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). Paul wrote: “Moreover, brethren, I do not want you to be unaware that all our fathers were under the cloud, all passed through the sea, all were baptized into Moses in the cloud and in the sea, all ate the same spiritual food, and all drank the same spiritual drink. For they drank of that spiritual Rock that followed [accompanied] them, and that Rock was Christ” (1 Corinthians 10:1-4 1 Corinthians 10:1-4 1 Moreover, brothers, I would not that you should be ignorant, how that all our fathers were under the cloud, and all passed through the sea; 2 And were all baptized to Moses in the cloud and in the sea; 3 And did all eat the same spiritual meat; 4 And did all drink the same spiritual drink: for they drank of that spiritual Rock that followed them: and that Rock was Christ.
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).

The “I AM“of the Old Testament is further described as abounding in “goodness and truth” (Exodus 34:6 Exodus 34:6And the LORD passed by before him, and proclaimed, The LORD, The LORD God, merciful and gracious, long-suffering, and abundant in goodness and truth,
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). Similarly, the New Testament tells us that Jesus was “full of grace and truth” (John 1:14 John 1:14And the Word was made flesh, and dwelled among us, (and we beheld his glory, the glory as of the only begotten of the Father,) full of grace and truth.
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). Jesus Christ is “the same yesterday, today, and forever” (Hebrews 13:8 Hebrews 13:8Jesus Christ the same yesterday, and to day, and for ever.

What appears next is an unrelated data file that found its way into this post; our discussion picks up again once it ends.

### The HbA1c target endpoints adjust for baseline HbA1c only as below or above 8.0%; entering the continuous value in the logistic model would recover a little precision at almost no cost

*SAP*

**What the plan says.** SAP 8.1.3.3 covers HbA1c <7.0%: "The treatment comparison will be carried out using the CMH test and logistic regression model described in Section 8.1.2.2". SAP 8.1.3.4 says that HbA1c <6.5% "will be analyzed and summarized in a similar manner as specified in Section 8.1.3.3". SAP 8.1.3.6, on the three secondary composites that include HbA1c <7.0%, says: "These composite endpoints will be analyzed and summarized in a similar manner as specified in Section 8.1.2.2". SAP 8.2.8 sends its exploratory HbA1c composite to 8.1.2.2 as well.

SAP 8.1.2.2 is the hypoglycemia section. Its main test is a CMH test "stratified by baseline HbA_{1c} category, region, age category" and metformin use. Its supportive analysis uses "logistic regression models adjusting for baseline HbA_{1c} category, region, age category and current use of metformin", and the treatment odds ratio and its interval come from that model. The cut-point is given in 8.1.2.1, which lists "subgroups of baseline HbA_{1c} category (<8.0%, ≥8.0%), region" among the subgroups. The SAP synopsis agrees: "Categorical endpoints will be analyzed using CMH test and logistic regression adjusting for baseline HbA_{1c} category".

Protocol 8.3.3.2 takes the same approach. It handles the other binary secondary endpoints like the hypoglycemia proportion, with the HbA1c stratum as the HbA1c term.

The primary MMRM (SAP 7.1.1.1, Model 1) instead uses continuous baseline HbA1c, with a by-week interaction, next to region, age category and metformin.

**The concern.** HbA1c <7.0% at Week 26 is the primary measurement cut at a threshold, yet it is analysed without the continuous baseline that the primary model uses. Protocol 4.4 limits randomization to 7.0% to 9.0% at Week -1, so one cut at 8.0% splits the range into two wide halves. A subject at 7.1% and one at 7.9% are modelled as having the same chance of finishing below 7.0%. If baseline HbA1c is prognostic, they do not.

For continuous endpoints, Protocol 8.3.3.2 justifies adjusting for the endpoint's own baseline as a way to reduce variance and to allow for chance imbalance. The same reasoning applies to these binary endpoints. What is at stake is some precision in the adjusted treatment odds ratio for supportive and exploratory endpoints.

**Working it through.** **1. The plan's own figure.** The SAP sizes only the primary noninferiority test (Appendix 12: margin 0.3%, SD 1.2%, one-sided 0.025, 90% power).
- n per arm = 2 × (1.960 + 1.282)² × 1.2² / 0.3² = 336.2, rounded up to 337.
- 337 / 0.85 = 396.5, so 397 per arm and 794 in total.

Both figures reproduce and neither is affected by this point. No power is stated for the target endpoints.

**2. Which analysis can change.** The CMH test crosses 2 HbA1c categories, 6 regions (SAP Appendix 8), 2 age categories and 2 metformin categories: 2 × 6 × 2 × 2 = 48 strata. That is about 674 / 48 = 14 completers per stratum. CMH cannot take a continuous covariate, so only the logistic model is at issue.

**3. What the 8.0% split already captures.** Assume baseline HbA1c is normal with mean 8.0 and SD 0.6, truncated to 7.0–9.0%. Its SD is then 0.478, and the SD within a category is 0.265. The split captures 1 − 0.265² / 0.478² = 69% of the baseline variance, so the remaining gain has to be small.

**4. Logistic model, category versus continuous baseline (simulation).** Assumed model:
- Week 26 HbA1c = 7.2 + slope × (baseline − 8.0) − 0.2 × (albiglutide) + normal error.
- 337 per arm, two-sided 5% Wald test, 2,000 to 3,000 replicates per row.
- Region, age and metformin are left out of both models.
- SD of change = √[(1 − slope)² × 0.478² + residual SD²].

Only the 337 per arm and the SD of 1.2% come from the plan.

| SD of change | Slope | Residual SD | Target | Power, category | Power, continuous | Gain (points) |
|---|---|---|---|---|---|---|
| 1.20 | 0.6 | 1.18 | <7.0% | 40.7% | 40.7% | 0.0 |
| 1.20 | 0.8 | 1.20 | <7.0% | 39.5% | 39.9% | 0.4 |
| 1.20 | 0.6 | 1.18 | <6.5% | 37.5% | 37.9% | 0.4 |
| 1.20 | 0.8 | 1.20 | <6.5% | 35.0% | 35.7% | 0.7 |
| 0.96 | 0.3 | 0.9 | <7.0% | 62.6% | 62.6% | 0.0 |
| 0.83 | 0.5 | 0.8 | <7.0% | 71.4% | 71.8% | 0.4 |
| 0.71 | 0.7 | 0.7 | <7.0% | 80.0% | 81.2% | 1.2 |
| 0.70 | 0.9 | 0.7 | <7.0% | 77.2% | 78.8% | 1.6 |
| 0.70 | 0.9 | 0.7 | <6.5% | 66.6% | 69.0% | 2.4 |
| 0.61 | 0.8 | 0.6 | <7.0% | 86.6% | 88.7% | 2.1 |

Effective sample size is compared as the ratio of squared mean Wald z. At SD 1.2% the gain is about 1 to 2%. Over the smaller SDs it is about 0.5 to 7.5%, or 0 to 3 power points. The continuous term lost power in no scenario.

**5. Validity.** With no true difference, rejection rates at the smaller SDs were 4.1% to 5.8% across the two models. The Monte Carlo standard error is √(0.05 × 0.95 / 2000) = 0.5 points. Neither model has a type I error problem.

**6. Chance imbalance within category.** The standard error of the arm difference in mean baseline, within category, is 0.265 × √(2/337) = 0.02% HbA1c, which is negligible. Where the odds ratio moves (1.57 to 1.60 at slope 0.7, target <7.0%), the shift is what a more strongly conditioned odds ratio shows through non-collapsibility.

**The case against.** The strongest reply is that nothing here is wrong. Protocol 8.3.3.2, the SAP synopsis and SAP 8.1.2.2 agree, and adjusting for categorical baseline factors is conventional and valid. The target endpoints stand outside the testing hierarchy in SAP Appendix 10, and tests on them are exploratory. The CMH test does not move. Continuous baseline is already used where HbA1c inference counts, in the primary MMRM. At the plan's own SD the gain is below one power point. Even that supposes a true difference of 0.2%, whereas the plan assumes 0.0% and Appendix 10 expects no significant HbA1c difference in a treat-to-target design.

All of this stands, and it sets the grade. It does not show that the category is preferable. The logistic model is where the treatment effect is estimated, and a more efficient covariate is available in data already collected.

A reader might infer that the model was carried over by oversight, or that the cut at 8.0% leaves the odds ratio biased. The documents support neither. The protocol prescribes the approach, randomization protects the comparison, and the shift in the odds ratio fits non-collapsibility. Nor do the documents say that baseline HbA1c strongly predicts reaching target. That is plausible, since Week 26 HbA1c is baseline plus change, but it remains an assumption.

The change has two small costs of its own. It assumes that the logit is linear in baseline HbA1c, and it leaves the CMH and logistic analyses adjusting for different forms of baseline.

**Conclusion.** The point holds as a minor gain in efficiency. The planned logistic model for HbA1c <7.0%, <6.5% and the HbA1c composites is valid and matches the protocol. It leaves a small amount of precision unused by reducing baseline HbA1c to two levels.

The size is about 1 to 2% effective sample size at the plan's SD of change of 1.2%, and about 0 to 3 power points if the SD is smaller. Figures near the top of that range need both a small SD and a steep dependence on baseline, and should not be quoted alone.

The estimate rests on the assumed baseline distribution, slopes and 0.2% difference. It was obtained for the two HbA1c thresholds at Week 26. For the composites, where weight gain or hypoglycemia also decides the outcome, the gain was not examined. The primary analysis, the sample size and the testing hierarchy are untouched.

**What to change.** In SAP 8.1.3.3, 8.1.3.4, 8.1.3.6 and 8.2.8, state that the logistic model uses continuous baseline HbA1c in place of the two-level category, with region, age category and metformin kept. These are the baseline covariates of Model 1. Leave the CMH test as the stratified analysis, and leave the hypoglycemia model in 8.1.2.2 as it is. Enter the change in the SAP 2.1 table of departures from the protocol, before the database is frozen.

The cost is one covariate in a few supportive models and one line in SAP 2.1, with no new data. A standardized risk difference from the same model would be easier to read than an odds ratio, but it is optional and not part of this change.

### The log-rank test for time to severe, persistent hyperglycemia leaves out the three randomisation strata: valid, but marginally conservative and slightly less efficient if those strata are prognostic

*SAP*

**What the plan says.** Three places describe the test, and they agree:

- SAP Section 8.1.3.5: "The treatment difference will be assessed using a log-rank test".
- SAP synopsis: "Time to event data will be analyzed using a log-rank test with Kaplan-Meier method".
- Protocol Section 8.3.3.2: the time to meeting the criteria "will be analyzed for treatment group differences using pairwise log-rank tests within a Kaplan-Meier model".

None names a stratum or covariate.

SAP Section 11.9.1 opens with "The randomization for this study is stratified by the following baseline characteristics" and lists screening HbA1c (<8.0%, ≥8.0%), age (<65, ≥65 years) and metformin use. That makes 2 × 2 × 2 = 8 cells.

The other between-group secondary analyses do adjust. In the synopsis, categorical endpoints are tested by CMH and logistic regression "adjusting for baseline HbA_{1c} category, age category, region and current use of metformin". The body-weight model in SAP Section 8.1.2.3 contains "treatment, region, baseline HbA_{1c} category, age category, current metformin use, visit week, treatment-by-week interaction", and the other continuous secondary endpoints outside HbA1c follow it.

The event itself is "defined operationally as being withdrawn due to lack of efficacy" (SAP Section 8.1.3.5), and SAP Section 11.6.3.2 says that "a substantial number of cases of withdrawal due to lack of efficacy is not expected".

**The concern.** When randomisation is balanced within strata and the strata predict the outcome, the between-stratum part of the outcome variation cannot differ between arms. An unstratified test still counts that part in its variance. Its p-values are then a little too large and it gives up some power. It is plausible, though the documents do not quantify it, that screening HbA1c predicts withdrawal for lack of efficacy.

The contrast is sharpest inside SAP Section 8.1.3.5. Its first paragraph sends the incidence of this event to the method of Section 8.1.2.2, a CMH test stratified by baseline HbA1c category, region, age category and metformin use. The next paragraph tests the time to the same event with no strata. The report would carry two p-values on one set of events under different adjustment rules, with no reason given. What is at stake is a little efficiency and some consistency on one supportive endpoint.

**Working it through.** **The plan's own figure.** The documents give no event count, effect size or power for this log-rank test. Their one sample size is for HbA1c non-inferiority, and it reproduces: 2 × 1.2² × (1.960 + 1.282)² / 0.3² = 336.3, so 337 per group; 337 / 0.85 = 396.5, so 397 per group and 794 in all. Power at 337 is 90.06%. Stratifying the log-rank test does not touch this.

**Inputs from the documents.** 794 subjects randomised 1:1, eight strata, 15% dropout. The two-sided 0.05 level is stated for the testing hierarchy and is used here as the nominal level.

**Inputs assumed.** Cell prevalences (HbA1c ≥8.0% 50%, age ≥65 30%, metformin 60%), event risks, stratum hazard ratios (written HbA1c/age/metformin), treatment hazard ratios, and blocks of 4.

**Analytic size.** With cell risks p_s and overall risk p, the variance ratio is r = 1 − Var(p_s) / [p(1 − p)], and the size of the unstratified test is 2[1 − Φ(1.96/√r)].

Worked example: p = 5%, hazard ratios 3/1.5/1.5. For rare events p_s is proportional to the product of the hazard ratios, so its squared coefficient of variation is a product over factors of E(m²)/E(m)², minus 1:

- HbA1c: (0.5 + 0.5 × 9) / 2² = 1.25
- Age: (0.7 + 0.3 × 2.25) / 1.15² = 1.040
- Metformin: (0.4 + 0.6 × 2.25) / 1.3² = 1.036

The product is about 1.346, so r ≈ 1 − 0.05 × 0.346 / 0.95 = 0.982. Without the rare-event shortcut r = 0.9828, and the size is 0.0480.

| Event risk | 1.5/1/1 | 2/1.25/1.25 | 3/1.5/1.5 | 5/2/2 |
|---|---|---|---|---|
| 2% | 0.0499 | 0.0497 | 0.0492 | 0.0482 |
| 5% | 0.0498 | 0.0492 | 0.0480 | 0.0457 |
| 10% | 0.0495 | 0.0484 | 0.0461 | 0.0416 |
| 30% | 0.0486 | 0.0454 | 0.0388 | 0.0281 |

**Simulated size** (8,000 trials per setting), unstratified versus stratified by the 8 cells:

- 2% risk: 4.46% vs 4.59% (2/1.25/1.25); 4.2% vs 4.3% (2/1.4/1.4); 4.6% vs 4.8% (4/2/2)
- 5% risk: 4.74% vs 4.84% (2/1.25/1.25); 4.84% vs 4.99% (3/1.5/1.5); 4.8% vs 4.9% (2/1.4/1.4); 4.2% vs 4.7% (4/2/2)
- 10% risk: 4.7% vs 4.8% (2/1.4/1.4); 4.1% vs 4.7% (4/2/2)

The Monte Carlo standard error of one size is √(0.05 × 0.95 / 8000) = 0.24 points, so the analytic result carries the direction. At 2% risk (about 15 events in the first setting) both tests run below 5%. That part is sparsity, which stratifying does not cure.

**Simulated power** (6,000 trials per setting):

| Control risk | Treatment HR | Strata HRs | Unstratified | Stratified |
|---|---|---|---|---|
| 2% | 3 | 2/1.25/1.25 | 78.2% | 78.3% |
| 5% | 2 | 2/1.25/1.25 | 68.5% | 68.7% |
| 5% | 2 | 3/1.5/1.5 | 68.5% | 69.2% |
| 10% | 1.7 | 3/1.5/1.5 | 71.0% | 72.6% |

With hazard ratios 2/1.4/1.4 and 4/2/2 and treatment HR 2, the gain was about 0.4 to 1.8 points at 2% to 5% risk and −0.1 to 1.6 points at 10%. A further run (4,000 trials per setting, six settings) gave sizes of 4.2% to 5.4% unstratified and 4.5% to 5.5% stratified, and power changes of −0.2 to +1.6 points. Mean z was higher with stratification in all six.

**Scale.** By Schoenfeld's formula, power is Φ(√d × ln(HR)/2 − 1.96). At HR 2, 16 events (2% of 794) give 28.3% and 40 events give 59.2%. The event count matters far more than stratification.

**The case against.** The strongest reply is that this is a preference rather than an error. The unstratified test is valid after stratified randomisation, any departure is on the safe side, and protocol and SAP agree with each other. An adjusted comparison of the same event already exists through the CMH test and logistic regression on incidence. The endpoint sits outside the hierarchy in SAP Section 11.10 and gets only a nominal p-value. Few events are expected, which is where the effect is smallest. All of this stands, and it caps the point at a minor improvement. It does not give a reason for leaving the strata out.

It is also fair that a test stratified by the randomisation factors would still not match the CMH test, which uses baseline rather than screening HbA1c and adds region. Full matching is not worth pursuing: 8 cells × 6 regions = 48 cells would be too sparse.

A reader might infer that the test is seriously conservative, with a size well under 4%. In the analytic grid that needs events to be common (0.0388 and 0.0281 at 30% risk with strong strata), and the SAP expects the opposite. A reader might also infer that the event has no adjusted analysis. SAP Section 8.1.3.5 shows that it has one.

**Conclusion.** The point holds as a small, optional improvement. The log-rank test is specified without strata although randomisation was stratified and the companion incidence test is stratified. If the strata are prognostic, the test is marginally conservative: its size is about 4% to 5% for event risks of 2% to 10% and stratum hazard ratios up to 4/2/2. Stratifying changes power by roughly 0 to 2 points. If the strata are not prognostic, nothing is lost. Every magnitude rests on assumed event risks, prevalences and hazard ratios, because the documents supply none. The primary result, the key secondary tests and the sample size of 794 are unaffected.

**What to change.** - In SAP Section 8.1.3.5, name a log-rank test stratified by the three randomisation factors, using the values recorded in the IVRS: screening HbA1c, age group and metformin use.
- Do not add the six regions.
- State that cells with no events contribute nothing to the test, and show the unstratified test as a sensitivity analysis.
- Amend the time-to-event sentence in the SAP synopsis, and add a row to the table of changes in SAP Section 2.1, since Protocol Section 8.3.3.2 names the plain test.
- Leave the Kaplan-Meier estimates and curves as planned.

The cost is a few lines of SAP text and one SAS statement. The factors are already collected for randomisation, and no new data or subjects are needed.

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).

There are, it should be noted, places in the Old Testament where Yhwh clearly refers to God the Father. For instance, in Psalms 110:1 Psalms 110:1The LORD said to my Lord, Sit you at my right hand, until I make your enemies your footstool.
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, King David stated, “The Lord [ Yhwh ] said to My Lord . . .” Yhwh here is the Father speaking to David’s Lord, the One who became Jesus Christ. Often, however, the name Yhwh refers to the One who became Christ—and sometimes it applies to both the Father and Christ together, just as the name God often does.

Consider that except for Jesus, no human being has ever seen the Father (John 1:18 John 1:18No man has seen God at any time, the only begotten Son, which is in the bosom of the Father, he has declared him.
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; John 5:37 John 5:37And the Father himself, which has sent me, has borne witness of me. You have neither heard his voice at any time, nor seen his shape.